Anonymous, Not Invisible

Anonymity while online allows many students to express themselves without the worry of judgment by their peers or future consequences. However, what many students do not realize is anonymity does not mean untraceable.

Research studies suggest that around 64% of internet users go above and beyond to hide their digital footprints by taking steps such as clearing cookies, using private tabs, and so on. Although, what students fail to understand is these precautions are not enough to stop “undetectable” methods of posting from being traced.

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If you do it digitally, somebody will see it. Through IP addresses they can hone in on the location of your phone from whatever terminal. It’s not anonymous…

— W.G Lewis, Director of Security

The reason behind this is the invisible trail of “breadcrumbs” left each time you post, sign in, or even log on to the internet, which leaves information such as IP addresses, emails, phone numbers, and in some cases the names of the users. According to Culver-Stockton’s Director of Instructional Technology, Tammy Ellison, it’s always a smart idea to conduct yourself online in ways that are ethical, but also in a way that won’t negatively impact yourself or others in the future.  

However, this raises the question of, “What can and can’t be said while using social media?” or in some cases, “How can I avoid trouble when using social media?” While the answer to both questions may be blurry, Director of Security at Culver-Stockton, W.G. Lewis offers two steps to guide students, staff, and faculty in order to avoid trouble while online.

Refer to the Student Handbook

Director of Security at Culver-Stockton, W.G. Lewis, suggests that if students or even staff or faculty ever struggle to know what is appropriate to say online, they should refer to their handbooks. Lewis specifically referred to the portion of the handbook that states the college may take action if a student conducts themselves in a way “that threatens or endangers the health or safety of any person”, which is later followed by a section regarding social media which states “Students are personally responsible for content they publish on the web and social media.” The C-SC Student Handbook under Social Media outlines Culver-Stockton’s expectations as to how students should conduct themselves online. To access the Student Handbook click here.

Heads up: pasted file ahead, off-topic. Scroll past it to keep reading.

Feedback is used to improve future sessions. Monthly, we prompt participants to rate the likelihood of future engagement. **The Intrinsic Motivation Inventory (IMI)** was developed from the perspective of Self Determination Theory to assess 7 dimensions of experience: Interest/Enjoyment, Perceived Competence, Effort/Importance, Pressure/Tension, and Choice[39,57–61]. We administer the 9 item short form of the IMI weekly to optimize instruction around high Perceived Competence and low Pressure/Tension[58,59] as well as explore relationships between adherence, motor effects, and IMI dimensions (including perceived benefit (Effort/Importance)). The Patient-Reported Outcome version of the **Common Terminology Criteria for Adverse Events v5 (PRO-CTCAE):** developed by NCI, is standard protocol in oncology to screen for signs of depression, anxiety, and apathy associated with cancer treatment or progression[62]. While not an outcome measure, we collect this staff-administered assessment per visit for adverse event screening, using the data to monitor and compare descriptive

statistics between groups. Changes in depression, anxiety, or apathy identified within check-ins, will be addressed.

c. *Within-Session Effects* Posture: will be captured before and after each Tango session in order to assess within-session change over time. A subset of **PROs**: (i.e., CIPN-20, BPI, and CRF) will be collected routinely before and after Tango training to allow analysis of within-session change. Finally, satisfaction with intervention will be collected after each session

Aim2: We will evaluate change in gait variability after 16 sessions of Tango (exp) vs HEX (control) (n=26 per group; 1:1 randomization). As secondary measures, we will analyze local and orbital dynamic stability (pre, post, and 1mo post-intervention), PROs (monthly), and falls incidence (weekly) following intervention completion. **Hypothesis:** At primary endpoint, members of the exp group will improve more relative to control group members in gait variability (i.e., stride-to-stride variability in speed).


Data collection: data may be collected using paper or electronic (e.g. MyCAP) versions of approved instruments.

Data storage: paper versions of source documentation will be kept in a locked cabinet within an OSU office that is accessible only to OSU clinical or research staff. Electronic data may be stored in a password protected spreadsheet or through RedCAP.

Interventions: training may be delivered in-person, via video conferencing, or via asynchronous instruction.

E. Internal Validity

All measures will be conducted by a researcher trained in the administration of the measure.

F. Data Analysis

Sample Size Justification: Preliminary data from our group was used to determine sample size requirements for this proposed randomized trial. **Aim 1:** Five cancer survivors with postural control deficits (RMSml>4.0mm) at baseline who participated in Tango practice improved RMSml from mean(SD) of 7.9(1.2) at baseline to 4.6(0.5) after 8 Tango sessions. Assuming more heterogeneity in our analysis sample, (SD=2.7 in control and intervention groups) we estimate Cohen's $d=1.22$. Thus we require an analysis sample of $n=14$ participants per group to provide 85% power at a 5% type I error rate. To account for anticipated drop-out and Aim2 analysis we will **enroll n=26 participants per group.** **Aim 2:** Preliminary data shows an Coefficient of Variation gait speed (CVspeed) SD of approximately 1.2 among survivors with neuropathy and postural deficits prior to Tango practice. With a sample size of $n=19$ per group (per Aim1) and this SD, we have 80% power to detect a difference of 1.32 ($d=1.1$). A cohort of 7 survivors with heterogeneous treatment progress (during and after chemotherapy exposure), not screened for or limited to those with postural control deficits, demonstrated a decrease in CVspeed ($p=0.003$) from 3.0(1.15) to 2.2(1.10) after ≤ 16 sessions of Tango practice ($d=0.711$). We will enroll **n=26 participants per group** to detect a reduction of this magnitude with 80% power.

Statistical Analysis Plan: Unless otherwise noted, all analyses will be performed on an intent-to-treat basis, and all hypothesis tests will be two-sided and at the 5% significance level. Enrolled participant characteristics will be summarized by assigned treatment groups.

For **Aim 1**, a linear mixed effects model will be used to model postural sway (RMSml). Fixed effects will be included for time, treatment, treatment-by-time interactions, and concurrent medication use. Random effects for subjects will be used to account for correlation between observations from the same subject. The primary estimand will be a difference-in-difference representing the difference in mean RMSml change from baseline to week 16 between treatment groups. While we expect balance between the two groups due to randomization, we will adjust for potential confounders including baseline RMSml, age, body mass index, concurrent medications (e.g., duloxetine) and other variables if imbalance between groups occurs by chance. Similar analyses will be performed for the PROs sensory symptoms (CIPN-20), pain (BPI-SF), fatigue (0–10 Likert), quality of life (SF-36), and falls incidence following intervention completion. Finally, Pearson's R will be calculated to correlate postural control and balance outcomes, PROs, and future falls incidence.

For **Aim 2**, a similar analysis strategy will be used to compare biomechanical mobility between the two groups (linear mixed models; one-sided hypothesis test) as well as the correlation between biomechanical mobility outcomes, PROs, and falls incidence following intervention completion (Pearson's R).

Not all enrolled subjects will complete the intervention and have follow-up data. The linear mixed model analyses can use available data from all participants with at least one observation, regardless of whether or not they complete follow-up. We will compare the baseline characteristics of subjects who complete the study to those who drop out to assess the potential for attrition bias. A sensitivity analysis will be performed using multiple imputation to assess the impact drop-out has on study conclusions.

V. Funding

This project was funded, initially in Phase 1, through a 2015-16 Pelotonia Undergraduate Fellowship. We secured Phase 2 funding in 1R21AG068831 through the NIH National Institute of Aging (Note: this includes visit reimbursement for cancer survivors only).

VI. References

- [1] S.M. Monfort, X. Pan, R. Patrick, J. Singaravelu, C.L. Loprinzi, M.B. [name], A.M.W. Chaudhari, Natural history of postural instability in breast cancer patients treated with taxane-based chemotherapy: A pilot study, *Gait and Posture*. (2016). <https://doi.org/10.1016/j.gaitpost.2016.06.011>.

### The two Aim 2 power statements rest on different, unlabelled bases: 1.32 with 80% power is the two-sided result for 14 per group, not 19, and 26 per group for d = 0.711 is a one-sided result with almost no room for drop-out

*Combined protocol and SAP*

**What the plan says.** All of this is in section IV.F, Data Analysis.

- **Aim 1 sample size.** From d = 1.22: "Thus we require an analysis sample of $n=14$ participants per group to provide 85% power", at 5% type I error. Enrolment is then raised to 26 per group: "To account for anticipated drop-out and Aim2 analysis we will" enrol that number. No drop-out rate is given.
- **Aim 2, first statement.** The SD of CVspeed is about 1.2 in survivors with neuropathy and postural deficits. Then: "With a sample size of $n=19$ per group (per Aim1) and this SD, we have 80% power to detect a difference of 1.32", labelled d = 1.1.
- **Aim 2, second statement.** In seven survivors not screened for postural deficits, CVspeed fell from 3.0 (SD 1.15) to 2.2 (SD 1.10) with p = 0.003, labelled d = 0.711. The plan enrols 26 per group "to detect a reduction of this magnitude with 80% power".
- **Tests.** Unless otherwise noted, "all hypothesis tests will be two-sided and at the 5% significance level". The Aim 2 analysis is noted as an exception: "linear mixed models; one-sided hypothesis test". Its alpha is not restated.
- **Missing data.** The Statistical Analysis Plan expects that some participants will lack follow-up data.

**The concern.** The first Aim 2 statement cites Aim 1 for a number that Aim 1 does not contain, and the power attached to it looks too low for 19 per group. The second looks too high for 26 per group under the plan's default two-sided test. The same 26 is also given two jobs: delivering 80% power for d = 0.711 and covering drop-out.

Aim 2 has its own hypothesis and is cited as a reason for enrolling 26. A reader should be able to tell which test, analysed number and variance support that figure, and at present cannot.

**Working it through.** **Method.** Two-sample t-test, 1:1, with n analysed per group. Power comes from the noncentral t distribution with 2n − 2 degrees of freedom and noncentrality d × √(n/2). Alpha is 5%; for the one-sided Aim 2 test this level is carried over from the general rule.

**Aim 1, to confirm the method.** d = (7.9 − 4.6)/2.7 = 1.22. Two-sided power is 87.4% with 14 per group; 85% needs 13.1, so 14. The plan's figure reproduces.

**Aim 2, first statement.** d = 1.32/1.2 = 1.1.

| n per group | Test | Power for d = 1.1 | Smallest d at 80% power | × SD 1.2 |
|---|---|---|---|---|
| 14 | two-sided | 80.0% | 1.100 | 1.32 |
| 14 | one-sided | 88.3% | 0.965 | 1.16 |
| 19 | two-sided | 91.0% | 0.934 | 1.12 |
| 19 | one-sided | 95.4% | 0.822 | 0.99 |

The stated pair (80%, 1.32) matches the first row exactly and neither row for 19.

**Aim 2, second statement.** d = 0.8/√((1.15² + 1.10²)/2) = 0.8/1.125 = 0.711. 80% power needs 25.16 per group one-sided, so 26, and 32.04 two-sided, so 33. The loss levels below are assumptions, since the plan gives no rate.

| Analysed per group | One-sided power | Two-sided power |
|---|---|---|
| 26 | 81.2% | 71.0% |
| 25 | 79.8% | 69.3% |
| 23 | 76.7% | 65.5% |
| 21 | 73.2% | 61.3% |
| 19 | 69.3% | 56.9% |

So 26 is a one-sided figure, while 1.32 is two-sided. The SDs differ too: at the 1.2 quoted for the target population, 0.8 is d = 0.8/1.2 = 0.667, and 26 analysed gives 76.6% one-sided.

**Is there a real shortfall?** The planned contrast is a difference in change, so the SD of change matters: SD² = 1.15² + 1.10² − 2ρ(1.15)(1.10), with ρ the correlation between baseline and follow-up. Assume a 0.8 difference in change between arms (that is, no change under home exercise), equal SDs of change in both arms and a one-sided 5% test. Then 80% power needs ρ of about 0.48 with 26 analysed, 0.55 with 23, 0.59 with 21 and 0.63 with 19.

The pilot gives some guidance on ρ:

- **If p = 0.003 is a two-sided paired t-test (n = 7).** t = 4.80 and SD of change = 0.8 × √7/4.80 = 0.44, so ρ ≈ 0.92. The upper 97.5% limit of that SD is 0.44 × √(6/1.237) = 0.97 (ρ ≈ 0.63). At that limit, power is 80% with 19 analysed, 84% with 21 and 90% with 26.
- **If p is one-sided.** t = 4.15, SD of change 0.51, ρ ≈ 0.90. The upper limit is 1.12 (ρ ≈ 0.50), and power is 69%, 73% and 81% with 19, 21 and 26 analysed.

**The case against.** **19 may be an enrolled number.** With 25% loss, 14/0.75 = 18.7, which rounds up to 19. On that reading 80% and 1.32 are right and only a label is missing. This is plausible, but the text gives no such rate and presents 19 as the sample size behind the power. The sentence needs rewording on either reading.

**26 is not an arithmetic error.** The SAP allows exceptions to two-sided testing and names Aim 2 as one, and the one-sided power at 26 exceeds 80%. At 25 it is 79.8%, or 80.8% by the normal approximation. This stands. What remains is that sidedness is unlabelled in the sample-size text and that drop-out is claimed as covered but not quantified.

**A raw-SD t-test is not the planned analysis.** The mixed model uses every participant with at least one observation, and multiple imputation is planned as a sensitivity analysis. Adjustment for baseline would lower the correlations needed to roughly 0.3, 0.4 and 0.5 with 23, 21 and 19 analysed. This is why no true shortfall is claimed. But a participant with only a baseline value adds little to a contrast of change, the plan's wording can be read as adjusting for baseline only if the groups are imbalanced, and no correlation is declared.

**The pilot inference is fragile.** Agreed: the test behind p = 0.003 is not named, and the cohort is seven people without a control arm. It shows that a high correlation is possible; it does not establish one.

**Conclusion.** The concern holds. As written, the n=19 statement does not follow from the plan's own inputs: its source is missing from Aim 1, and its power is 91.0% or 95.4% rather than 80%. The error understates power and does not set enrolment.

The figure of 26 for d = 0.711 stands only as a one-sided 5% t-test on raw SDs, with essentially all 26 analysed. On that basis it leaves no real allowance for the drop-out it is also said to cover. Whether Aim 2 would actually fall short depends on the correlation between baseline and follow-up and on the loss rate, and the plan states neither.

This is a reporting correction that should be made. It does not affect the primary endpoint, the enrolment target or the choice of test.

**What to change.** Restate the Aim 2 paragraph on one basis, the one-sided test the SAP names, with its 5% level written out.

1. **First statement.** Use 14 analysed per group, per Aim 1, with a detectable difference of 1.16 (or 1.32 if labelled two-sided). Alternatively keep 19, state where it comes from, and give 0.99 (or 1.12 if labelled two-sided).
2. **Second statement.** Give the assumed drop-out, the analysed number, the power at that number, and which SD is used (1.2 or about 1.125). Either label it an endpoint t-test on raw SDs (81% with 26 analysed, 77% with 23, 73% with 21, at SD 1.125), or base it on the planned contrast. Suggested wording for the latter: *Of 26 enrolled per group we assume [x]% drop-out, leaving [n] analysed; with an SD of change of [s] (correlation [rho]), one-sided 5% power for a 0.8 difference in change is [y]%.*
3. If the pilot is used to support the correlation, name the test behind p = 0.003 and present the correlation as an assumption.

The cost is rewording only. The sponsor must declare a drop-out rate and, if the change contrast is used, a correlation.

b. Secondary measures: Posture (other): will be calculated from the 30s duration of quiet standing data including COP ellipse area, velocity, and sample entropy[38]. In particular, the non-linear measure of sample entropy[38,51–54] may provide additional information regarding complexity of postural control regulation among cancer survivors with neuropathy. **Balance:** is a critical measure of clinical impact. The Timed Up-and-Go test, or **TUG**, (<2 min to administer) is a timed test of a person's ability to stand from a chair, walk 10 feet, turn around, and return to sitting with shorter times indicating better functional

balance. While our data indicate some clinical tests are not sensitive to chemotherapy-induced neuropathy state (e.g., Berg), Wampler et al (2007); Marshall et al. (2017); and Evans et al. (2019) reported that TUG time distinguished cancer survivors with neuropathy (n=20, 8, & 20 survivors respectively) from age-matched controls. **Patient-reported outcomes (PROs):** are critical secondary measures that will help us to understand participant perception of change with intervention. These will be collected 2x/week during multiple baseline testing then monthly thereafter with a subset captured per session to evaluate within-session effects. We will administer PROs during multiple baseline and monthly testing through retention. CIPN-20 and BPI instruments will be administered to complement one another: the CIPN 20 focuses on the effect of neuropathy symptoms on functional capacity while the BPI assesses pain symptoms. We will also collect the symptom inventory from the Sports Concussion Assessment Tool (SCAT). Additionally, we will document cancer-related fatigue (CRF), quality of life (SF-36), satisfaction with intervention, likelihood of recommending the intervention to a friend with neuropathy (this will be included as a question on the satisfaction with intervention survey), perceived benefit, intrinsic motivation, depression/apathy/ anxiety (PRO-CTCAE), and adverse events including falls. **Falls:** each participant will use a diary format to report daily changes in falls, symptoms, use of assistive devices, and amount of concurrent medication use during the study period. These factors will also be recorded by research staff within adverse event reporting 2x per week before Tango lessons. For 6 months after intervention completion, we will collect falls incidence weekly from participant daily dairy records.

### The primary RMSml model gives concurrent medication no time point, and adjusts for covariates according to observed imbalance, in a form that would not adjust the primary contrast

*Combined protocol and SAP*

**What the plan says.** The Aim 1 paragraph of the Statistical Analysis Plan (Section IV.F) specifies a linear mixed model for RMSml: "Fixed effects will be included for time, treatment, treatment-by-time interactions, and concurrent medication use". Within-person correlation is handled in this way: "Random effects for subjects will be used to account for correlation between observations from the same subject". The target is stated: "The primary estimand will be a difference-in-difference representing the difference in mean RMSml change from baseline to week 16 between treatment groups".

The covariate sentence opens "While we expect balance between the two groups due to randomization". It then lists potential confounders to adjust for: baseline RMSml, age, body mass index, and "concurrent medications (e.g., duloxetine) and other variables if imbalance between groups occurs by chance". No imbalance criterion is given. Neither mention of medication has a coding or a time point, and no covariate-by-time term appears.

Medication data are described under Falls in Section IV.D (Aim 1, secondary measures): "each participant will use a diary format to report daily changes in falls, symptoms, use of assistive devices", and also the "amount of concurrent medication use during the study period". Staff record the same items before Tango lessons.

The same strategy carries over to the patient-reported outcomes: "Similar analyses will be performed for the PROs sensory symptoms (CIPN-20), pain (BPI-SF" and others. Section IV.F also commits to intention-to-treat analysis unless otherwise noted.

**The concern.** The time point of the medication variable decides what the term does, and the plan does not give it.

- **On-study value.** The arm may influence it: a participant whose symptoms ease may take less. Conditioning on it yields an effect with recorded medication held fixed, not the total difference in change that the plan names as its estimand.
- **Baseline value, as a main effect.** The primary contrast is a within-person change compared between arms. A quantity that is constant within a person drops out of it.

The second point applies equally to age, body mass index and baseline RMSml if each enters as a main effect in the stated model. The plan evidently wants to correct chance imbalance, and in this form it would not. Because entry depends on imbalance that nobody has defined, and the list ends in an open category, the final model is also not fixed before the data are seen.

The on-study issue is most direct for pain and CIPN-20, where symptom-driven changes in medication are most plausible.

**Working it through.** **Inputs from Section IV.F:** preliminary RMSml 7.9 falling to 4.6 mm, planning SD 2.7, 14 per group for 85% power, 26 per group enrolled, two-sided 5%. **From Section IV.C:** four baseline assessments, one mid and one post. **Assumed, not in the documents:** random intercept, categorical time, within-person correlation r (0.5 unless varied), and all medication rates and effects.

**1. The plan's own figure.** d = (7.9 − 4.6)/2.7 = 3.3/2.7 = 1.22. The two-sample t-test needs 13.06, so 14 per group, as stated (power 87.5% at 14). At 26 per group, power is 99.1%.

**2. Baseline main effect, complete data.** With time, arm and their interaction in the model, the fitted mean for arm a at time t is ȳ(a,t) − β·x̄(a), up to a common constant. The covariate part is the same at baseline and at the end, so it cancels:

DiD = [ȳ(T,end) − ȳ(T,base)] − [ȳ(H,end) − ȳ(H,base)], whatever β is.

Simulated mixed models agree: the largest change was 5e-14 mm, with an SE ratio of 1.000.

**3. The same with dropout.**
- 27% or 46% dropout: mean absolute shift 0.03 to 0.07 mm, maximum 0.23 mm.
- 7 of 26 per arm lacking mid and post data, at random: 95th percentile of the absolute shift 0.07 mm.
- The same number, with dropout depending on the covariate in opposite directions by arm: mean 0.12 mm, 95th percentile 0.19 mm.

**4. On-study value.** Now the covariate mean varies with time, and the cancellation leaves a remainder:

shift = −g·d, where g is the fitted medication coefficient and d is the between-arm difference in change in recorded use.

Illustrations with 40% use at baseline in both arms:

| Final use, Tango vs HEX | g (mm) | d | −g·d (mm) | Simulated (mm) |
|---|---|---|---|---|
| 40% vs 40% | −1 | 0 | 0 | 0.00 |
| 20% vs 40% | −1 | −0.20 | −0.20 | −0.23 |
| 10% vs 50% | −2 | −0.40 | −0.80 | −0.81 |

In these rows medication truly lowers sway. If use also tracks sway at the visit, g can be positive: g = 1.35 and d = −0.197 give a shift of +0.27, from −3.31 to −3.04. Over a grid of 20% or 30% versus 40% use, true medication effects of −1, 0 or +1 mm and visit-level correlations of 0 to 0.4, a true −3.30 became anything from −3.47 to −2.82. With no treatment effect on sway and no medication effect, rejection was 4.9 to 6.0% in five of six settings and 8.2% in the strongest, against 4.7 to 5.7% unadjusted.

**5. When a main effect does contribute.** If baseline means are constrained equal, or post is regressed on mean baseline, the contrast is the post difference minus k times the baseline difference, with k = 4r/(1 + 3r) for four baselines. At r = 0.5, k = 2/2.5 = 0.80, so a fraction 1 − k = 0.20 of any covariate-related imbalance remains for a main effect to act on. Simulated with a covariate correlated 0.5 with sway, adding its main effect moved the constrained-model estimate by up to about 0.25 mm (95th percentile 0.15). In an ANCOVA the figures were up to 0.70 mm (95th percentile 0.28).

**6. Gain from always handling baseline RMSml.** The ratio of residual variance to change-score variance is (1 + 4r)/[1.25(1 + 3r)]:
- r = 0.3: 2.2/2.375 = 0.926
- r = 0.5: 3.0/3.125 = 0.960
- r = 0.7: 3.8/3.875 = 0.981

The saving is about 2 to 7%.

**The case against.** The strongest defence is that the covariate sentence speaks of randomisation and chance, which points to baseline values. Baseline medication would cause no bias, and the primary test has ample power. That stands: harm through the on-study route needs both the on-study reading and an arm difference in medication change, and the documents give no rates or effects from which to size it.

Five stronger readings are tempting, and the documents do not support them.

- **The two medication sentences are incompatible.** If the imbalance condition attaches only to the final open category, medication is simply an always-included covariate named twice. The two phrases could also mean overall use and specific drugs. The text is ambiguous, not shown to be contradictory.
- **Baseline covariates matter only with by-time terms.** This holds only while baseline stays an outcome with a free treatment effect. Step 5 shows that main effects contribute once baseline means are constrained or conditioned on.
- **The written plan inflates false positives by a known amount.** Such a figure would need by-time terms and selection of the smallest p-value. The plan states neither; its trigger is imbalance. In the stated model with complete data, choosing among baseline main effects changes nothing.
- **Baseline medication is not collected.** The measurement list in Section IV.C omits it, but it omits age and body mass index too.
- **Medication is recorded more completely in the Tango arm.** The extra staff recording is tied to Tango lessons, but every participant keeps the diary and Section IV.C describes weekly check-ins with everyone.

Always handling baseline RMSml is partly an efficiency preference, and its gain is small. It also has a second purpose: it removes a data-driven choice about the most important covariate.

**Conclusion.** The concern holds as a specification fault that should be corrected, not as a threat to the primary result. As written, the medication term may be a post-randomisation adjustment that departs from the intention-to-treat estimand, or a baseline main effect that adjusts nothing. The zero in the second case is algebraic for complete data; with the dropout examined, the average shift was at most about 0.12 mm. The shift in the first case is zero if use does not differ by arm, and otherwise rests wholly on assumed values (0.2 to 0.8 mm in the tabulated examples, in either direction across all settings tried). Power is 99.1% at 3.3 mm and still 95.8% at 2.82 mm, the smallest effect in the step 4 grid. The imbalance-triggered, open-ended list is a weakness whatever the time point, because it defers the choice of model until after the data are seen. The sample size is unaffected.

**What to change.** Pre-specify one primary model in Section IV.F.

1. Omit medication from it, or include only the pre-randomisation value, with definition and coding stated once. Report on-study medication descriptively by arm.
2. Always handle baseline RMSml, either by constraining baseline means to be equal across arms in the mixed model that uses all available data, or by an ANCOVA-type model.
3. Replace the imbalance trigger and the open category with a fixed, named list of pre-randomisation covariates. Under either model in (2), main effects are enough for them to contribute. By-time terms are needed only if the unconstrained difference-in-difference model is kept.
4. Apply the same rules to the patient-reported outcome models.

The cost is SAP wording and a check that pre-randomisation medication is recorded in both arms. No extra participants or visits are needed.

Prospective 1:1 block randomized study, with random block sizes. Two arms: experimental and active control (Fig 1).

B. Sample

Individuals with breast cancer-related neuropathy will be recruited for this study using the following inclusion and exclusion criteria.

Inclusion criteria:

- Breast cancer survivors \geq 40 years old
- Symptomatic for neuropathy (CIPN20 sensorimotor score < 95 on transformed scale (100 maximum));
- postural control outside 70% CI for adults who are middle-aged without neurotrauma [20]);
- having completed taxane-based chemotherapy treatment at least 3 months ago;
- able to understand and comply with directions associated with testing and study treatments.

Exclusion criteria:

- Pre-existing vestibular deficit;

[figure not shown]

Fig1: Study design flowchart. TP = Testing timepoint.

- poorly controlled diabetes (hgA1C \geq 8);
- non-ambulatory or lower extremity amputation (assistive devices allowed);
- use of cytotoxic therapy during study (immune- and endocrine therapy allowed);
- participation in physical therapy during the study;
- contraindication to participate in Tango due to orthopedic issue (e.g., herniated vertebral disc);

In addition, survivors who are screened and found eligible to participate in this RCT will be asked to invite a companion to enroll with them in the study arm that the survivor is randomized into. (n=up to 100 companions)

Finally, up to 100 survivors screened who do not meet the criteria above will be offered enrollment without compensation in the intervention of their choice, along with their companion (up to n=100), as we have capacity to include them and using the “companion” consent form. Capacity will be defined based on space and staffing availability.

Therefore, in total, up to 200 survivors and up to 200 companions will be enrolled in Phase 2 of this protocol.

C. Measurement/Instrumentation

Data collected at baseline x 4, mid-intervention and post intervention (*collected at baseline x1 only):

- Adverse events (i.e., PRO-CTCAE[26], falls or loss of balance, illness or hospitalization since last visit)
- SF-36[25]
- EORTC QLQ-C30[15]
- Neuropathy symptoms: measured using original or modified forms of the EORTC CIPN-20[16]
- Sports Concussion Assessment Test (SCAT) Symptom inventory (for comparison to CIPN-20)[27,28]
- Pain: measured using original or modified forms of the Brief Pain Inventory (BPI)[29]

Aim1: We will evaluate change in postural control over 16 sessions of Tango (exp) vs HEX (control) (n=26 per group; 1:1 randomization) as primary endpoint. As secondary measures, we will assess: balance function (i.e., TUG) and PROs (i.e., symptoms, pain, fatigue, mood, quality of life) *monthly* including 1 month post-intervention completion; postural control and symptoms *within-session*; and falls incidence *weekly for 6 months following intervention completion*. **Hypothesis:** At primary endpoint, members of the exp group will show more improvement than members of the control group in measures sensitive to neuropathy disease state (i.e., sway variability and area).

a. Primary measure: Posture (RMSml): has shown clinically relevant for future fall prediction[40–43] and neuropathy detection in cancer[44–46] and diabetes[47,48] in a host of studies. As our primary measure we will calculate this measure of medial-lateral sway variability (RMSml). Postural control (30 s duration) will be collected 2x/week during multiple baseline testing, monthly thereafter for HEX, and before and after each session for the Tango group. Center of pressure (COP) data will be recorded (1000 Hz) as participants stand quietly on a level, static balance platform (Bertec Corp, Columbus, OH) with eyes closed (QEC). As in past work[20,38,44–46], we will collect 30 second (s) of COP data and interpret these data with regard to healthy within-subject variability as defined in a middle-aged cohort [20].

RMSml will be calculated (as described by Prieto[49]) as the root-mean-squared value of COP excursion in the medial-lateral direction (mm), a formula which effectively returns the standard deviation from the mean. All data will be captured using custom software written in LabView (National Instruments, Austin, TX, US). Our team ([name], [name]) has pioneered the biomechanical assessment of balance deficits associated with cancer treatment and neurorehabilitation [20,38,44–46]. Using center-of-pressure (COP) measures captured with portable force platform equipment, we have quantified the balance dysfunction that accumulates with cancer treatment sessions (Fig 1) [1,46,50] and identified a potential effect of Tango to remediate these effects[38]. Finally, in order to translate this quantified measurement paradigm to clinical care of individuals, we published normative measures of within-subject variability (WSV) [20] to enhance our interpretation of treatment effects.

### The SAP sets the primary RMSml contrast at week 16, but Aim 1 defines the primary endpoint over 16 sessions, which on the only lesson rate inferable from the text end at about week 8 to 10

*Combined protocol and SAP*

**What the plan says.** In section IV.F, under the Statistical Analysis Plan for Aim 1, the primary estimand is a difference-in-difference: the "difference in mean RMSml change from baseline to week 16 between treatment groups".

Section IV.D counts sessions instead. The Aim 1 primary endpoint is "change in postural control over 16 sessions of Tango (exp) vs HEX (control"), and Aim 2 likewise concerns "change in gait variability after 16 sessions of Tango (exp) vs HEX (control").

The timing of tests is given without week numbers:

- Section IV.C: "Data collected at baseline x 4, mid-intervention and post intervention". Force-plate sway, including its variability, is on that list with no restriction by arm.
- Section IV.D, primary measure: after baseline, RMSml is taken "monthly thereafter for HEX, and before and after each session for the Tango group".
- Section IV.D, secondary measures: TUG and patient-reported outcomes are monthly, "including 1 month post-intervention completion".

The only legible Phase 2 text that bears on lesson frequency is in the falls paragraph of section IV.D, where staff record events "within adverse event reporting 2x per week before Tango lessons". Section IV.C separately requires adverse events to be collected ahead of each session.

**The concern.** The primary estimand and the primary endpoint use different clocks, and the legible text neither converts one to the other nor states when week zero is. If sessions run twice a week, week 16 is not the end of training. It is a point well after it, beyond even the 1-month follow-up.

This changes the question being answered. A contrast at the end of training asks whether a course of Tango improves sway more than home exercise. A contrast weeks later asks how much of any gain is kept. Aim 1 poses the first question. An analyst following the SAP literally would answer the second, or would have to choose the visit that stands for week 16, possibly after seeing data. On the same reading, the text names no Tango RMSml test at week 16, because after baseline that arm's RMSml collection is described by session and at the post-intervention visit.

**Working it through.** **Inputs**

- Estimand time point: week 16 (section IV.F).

Have good moral judgment

If you’ve referred to the Student Handbook and are still unclear if you should post, Lewis implores students, staff, and faculty to have good moral judgment. All he asks is to think before posting anything online, and before posting anything to ask, “Will this cause alarm to anyone?” If the answer is yes, think twice before hitting a send button. 

Despite the constant use of media and the internet, there is much to be learned while posting online. Whether it be a quick instant message or an hour-long video, it is important to realize any and everything can be saved and found on the web. Which is why it is imperative that you as a Culver-Stockton student or faculty member be mindful and cautious before posting online.